Plus, if you go out of your way to complete as many sidequests as you possibly can on a given map, you will inevitably end up overleveled when you return to the main story quests. I was something like Level 10 for a story quest that demanded Level 4, and the quest ended up not even having combat. Even the final battle was a disappointing breeze, especially compared to the optional dragon boss fights.

Your first one or two dragon fights can be pretty thrilling experiences. By the third or fourth, you realize these fights are mostly all the same, and slaying them truly is busywork, so I couldn’t be bothered to finish them. I may not have a life, but I still have my pride.

One critical (but still manageable, at least on Normal difficulty) problem with the combat is its extreme bugginess. Perhaps a patch will fix this, but throughout the whole game, there would be times I would input a command for myself or others that would then be immediately ignored. I got so used to ignored commands that re-inputting commands became second nature. Additionally, the targeting reticule on AoE magic would occasionally disappear, and I had to cancel out of the menu, waste a precious second of combat time, and then go back into the menu to get the targeting reticule back.

But this is just the tip of the iceberg! Bioware is infamous for its ability to shoehorn dozens of bugs into a game that you would never see in a game made by any other publisher of their caliber, and Dragon Age: Inquisition is the buggiest of them all, in my experience.

A Quick List of Every Bug I Encountered in Inquisition

Balzac the Dance Star

Low-res evidence of the Qunari Moonwalk in action.

  • The game crashed on me 6 times in one playthrough, via an error message displayed on my PlayStation 4.
  • My ability to talk to NPCs ceased at one point, and when I was finally able to initiate a dialogue with an NPC, no dialogue options for me to select appeared on screen when I was prompted. Thus, the game could not continue.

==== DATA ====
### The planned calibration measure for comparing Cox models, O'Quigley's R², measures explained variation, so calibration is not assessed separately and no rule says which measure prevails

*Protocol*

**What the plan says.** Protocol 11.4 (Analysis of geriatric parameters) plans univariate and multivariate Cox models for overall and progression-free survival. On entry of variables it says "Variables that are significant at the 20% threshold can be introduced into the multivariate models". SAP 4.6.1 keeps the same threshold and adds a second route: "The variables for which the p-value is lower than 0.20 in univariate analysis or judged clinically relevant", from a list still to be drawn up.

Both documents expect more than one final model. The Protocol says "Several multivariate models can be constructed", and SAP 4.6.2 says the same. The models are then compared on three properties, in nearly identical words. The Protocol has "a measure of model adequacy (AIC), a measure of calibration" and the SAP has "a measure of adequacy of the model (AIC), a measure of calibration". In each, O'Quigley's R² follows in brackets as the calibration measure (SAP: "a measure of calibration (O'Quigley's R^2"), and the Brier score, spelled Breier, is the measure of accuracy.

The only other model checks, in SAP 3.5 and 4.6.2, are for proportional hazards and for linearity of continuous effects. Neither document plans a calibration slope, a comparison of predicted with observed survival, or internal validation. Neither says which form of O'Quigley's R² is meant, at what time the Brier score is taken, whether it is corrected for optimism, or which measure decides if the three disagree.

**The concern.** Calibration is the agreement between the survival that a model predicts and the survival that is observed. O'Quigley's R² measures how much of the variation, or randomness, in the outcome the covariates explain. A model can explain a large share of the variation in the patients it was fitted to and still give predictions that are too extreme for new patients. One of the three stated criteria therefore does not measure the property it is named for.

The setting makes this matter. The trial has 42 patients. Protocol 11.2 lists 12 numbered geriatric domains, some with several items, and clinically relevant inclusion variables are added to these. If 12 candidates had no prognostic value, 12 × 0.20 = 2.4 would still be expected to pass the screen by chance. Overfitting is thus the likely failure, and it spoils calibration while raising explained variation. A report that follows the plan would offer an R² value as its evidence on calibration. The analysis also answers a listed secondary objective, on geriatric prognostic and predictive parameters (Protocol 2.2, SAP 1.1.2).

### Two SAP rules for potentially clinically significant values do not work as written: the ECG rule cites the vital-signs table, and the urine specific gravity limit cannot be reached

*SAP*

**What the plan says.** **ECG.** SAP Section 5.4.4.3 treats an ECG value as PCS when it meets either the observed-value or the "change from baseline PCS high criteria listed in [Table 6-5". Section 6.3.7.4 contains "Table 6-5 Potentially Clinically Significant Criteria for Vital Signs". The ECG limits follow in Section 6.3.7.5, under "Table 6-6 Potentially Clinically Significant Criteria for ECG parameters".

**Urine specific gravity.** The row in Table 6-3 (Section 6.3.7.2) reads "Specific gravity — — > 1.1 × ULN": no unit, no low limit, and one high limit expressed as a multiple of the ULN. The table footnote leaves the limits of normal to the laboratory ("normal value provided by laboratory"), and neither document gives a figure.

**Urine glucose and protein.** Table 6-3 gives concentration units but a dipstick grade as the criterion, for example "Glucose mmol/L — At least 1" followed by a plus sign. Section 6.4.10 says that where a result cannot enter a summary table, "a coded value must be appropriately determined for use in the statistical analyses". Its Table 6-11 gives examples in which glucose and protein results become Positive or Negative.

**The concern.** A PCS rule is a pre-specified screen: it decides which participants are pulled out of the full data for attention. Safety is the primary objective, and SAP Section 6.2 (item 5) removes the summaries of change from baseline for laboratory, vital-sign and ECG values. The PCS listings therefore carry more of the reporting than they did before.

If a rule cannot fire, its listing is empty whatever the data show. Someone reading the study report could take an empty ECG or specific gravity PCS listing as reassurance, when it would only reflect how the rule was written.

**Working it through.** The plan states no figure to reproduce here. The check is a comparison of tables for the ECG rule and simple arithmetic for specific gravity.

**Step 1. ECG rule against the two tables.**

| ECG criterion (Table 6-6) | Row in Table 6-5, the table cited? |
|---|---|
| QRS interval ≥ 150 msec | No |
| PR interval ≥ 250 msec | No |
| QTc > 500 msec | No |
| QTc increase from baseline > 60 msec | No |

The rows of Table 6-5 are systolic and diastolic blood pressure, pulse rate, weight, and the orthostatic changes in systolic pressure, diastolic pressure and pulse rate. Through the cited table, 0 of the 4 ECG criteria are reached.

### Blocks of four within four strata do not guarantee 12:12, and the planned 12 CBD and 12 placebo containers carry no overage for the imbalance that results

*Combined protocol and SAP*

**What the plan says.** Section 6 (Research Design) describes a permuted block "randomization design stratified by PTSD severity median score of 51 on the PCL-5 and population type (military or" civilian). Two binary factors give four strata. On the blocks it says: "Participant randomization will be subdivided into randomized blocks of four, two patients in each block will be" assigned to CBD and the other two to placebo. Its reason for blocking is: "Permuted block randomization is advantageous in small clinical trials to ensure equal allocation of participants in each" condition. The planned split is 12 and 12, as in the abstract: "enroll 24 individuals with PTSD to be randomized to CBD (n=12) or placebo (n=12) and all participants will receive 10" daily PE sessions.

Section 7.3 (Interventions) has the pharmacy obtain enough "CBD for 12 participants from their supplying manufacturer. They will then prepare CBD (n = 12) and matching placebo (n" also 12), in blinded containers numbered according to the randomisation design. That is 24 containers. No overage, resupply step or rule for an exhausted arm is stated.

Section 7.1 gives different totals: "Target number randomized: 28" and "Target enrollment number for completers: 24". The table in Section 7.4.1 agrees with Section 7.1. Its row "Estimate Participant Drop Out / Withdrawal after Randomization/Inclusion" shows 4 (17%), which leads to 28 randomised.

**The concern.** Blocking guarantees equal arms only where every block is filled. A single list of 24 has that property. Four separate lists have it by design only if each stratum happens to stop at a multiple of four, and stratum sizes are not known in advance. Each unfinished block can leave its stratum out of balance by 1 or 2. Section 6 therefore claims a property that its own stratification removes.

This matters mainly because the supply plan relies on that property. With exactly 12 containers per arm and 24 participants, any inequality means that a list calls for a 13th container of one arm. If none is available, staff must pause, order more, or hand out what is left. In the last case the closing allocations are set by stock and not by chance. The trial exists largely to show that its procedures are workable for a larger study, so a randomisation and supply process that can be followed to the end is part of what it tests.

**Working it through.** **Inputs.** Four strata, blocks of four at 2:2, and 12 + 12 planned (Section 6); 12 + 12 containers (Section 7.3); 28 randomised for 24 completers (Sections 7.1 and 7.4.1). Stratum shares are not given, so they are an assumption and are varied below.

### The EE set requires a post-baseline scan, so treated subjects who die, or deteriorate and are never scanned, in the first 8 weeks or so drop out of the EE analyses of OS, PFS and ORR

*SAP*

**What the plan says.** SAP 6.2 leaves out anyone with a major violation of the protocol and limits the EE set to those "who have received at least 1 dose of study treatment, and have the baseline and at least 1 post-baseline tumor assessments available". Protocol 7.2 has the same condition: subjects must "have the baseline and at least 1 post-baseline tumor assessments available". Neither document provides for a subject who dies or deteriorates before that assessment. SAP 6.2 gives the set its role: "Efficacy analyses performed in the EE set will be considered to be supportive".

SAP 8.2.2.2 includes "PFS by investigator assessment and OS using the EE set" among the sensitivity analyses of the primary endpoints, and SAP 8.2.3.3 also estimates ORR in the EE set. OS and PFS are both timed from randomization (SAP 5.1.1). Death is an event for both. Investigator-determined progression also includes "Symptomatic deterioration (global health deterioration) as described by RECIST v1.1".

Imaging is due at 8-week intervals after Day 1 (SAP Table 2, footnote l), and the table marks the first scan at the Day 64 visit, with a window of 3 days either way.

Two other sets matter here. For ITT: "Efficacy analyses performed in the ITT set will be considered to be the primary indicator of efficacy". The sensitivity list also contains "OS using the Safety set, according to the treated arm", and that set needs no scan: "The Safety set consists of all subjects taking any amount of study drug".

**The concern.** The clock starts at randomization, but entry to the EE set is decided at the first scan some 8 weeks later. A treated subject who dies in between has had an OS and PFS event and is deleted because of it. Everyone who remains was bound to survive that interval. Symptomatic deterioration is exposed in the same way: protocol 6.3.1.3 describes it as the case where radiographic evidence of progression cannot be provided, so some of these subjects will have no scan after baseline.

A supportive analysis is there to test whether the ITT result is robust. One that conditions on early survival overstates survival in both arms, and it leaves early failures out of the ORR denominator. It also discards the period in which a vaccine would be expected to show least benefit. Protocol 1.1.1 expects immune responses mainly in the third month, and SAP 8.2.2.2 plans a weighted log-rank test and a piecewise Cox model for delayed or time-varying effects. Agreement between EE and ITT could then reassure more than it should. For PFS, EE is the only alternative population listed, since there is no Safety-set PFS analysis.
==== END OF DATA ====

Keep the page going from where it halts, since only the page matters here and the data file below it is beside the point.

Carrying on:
• A new area loaded, but the Map menu stayed displayed on the screen over top everything else, rendering it impossible to continue playing the game.
  • When you fall off a cliff, the game respawns you nearby in a safe spot. Except for one time, where it decided to respawn me in the exact spot where I fell. Thus, I was trapped in an infinite falling loop, rendering it impossible to continue playing the game. It even Autosaved while I was stuck in the infinite loop!
  • On two occasions, the buttons to switch between characters ceased functioning. The only way to rectify this was to Load a Save.
  • Audio cutting out was rampant, in and out of combat. Opening and closing a menu would rectify it.
  • An NPC seemingly vanished after combat once, so I had to leave and return in order for the NPC to appear normally.
  • Dialogue with one particular character would cause the game to pause, unless I manually hit a button to continue the scene. Once, I was forced to sit and wait for 40 seconds until the dialogue decided to continue.
  • If you happen to be moving a certain way when you initiate a dialogue, your character will become locked in a shuffle/moonwalk during and after the dialogue. This glitch is merely hilarious instead of harmful, and can be fixed by jumping.
  • The ignored combat commands and vanishing AoE magic reticule mentioned above.

I’ve almost definitely forgotten to address a few more glitches, but that’s okay, because Bioware has too. *zing* But in the interest of fairness, I have heard reports even among PlayStation 4 users that they have encountered no glitches. I find this utterly incredible, but it wouldn’t be fair if I didn’t make note of it.

Brighter Days Ahead

Dragon Age: Inquisition is far from a perfect game, but man, it tries. It tries so hard. Playing this game, I could just taste how badly Bioware wanted to make up for Dragon Age 2, and how badly they wanted to show they could make player choice matter again after Mass Effect 3. But even when you factor out my Low Expectations, Inquisition is still a very high-quality game. Yes, the game is a bug-ridden mess (for now). Yes, the combat gets repetitive. Yes, you spend a lot of time hoping adventure is just over the hill instead of knowing it.

And you know what? I still think Origin is the superior game, easily. I frankly can’t even imagine a Western RPG I could enjoy more than that, though I honestly haven’t played very many. But at the end of the day, I just plain had fun with Inquisition, a heck of a lot of fun. If I want to be jaded about having fun, then why should I even play video games anymore?

Final Score: 9/10

*Although I speak very harshly of Dragon Age 2 now, the truth is I was as hopelessly and massively addicted to that game when it released as I was to Origin and Inquisition. It was enjoyable, but in a very mindless sort of way, like popping bubble wrap.